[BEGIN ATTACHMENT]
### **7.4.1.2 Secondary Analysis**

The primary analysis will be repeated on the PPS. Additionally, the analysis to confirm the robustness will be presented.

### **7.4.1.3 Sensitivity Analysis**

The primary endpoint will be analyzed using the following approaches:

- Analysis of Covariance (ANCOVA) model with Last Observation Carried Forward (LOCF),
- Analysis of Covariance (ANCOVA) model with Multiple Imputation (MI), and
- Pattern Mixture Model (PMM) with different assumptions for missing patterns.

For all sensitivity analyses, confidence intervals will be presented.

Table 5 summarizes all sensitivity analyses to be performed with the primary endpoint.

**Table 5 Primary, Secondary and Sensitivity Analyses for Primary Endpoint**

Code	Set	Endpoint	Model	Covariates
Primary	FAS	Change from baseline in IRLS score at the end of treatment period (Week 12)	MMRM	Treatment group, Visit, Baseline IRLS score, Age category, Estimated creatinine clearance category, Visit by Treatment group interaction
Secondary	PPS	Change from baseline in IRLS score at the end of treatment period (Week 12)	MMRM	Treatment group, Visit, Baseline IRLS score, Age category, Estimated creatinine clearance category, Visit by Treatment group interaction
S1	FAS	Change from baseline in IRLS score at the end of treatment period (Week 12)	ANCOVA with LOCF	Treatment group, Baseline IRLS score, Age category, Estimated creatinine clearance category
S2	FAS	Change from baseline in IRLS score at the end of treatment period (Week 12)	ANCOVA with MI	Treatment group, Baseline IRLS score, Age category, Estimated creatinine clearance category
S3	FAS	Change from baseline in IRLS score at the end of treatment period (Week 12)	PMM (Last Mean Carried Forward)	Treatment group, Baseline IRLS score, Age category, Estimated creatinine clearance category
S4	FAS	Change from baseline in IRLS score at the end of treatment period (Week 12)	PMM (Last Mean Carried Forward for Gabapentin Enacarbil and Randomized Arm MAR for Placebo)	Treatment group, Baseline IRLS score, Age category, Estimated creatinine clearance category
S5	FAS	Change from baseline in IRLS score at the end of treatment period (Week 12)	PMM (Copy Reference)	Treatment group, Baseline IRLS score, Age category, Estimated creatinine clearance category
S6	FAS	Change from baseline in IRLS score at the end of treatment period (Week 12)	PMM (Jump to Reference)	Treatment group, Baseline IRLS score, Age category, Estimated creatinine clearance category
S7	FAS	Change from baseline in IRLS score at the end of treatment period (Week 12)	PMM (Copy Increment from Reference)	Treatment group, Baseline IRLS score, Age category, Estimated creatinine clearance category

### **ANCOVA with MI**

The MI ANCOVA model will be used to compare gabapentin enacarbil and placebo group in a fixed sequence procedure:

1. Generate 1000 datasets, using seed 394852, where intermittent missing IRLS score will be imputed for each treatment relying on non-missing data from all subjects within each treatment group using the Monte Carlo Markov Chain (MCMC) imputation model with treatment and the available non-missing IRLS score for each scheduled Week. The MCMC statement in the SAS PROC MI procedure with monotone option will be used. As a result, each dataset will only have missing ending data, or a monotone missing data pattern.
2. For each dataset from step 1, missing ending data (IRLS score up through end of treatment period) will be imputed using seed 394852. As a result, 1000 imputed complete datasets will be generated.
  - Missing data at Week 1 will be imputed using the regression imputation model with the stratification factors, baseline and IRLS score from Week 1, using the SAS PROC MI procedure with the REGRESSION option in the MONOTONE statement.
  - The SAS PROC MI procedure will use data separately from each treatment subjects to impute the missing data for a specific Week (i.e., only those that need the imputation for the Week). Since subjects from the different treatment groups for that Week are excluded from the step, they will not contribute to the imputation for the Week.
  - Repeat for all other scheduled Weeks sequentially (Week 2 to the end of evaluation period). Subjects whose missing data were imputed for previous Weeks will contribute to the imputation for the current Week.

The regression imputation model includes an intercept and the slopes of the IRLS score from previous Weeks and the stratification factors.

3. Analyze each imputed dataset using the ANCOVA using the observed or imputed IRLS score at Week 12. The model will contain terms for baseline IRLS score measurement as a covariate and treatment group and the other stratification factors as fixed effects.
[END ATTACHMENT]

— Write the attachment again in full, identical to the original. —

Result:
### **7.4.1.2 Secondary Analysis**

The primary analysis will be repeated on the PPS. Additionally, the analysis to confirm the robustness will be presented.

### **7.4.1.3 Sensitivity Analysis**

The primary endpoint will be analyzed using the following approaches:

- Analysis of Covariance (ANCOVA) model with Last Observation Carried Forward (LOCF),
- Analysis of Covariance (ANCOVA) model with Multiple Imputation (MI), and
- Pattern Mixture Model (PMM) with different assumptions for missing patterns.

For all sensitivity analyses, confidence intervals will be presented.

Table 5 summarizes all sensitivity analyses to be performed with the primary endpoint.

**Table 5 Primary, Secondary and Sensitivity Analyses for Primary Endpoint**

Code	Set	Endpoint	Model	Covariates
Primary	FAS	Change from baseline in IRLS score at the end of treatment period (Week 12)	MMRM	Treatment group, Visit, Baseline IRLS score, Age category, Estimated creatinine clearance category, Visit by Treatment group interaction
Secondary	PPS	Change from baseline in IRLS score at the end of treatment period (Week 12)	MMRM	Treatment group, Visit, Baseline IRLS score, Age category, Estimated creatinine clearance category, Visit by Treatment group interaction
S1	FAS	Change from baseline in IRLS score at the end of treatment period (Week 12)	ANCOVA with LOCF	Treatment group, Baseline IRLS score, Age category, Estimated creatinine clearance category
S2	FAS	Change from baseline in IRLS score at the end of treatment period (Week 12)	ANCOVA with MI	Treatment group, Baseline IRLS score, Age category, Estimated creatinine clearance category
S3	FAS	Change from baseline in IRLS score at the end of treatment period (Week 12)	PMM (Last Mean Carried Forward)	Treatment group, Baseline IRLS score, Age category, Estimated creatinine clearance category
S4	FAS	Change from baseline in IRLS score at the end of treatment period (Week 12)	PMM (Last Mean Carried Forward for Gabapentin Enacarbil and Randomized Arm MAR for Placebo)	Treatment group, Baseline IRLS score, Age category, Estimated creatinine clearance category
S5	FAS	Change from baseline in IRLS score at the end of treatment period (Week 12)	PMM (Copy Reference)	Treatment group, Baseline IRLS score, Age category, Estimated creatinine clearance category
S6	FAS	Change from baseline in IRLS score at the end of treatment period (Week 12)	PMM (Jump to Reference)	Treatment group, Baseline IRLS score, Age category, Estimated creatinine clearance category
S7	FAS	Change from baseline in IRLS score at the end of treatment period (Week 12)	PMM (Copy Increment from Reference)	Treatment group, Baseline IRLS score, Age category, Estimated creatinine clearance category

### **ANCOVA with MI**

The MI ANCOVA model will be used to compare gabapentin enacarbil and placebo group in a fixed sequence procedure:

1. Generate 1000 datasets, using seed 394852, where intermittent missing IRLS score will be imputed for each treatment relying on non-missing data from all subjects within each treatment group using the Monte Carlo Markov Chain (MCMC) imputation model with treatment and the available non-missing IRLS score for each scheduled Week. The MCMC statement in the SAS PROC MI procedure with monotone option will be used. As a result, each dataset will only have missing ending data, or a monotone missing data pattern.
2. For each dataset from step 1, missing ending data (IRLS score up through end of treatment period) will be imputed using seed 394852. As a result, 1000 imputed complete datasets will be generated.
  - Missing data at Week 1 will be imputed using the regression imputation model with the stratification factors, baseline and IRLS score from Week 1, using the SAS PROC MI procedure with the REGRESSION option in the MONOTONE statement.
  - The SAS PROC MI procedure will use data separately from each treatment subjects to impute the missing data for a specific Week (i.e., only those that need the imputation for the Week). Since subjects from the different treatment groups for that Week are excluded from the step, they will not contribute to the imputation for the Week.
  - Repeat for all other scheduled Weeks sequentially (Week 2 to the end of evaluation period). Subjects whose missing data were imputed for previous Weeks will contribute to the imputation for the current Week.

The regression imputation model includes an intercept and the slopes of the IRLS score from previous Weeks and the stratification factors.

3. Analyze each imputed dataset using the ANCOVA using the observed or imputed IRLS score at Week 12. The model will contain terms for baseline IRLS score measurement as a covariate and treatment group and the other stratification factors as fixed effects.